CEO Yasuchika Hasegawa's efforts to make Takeda a globally focused company with more international sales has drawn attention, particularly when he hired a non-Japanese executive into a position that could potentially succeed him. But the idea that the 230-year-old Japanese company could be run by a "foreigner" has a group of former executives angry and they are letting the board know it.
The 110 former execs and shareholders, headed by Yujiro Hara, a previous head of Takeda's real estate subsidiary, expressed their concern in a letter, the Financial Times reports. "The company's globalization is a wrong globalization. It should be globalized as a Japanese company," Hara told the newspaper. "Three main executive positions, finance, HR and purchase, are taken by foreigners. We cannot accept it."
In December, Hasegawa hired French national Christophe Weber as chief operating officer, giving him a shot at becoming CEO when Hasegawa is ready to relinquish the position. It is rare in Japan for non-Japanese executives to head a company. Hara told the Financial Times that the group is not opposed to Weber per se but to the trend of hiring non-Japanese employees. "[F]rom the top to the bottom, there are hundreds of non-Japanese working in the company in Japan," he pointed out.
Takeda has turned to a number of outsiders as Hasegawa tries to shake things up and focus the company for global growth. Its chief commercial officer is former Bayer exec Frank Morich. In September, François-Xavier Roger, who had been at Millicom International Cellular, was named chief financial officer. He was given the responsibility of making the drugmaker more efficient while slashing ¥100 billion ($980 million) from its cost structure by 2017. Roger actually pointed to his outsider status as one reason he thought he could succeed. "I'm not a party to the history of any original part of the company, so I don't have any specific interest in trying to protect something that happened in the past," Roger said at the time.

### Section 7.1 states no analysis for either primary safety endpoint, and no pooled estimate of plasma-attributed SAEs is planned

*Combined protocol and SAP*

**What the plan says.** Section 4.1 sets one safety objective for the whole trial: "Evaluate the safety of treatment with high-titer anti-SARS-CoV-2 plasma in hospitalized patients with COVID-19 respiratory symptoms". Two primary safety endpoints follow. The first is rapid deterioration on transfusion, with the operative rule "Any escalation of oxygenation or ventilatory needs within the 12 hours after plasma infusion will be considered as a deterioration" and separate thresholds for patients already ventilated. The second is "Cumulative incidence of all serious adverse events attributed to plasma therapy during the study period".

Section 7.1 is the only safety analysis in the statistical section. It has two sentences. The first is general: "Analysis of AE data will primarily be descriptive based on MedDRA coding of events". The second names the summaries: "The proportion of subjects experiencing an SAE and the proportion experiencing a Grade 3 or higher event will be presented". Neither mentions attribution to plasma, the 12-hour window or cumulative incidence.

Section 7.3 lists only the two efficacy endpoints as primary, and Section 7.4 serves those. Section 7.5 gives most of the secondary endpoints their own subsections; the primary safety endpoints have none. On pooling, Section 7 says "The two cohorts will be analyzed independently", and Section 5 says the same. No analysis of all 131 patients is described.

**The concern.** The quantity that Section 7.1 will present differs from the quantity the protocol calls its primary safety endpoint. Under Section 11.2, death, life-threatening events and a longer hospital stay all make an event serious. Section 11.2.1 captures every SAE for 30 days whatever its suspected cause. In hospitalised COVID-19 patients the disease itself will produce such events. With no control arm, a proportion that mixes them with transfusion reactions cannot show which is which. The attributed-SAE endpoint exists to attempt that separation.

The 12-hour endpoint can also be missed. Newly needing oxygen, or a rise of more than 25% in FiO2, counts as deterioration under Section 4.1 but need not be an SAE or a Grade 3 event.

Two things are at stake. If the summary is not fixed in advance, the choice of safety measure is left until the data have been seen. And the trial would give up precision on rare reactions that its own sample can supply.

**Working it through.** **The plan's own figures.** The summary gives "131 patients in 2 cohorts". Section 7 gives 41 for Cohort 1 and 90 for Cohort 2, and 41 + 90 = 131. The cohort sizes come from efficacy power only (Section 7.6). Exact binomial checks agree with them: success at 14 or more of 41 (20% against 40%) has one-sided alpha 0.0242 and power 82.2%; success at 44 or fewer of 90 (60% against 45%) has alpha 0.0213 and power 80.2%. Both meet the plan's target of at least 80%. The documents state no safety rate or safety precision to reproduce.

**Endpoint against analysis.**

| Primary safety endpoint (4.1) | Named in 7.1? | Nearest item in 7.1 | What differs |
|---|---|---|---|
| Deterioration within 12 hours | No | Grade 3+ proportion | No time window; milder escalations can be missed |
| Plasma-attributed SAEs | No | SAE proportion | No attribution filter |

In fact, the Financial Times reports, Hasegawa is a bit of an outsider. He is the first CEO with no personal ties to the founding Takeda family. The company had no comment.
It is a difficult time for Takeda. It diabetes drug Actos brought in more than $3 billion in U.S. sales at its peak and accounted for about 20% of the drugmaker's revenue and half of its sales in the U.S. With generics eating its market share, the drugmaker has said it expects its profits to fall by 40% over a few years. It tried to get ahead of that damage last year by laying off 2,800 people in the U.S. and Europe to preserve margins as much as it was able and then folded Millennium, the U.S. biotech arm it acquired in 2008, into the company's overall operations.
It is not as if Hasegawa is unaware of how these steps will be received by many Japanese. He said so when he hired Weber, cautioning the time of being only a Japanese-run company must end. "We're no longer in an age where decisions are based on whether a person is Japanese or foreign," he said at a press conference. "I expect [Mr. Weber] will lead our global transition while protecting Takeda's good tradition."
- read the Financial Times story (sub. req.)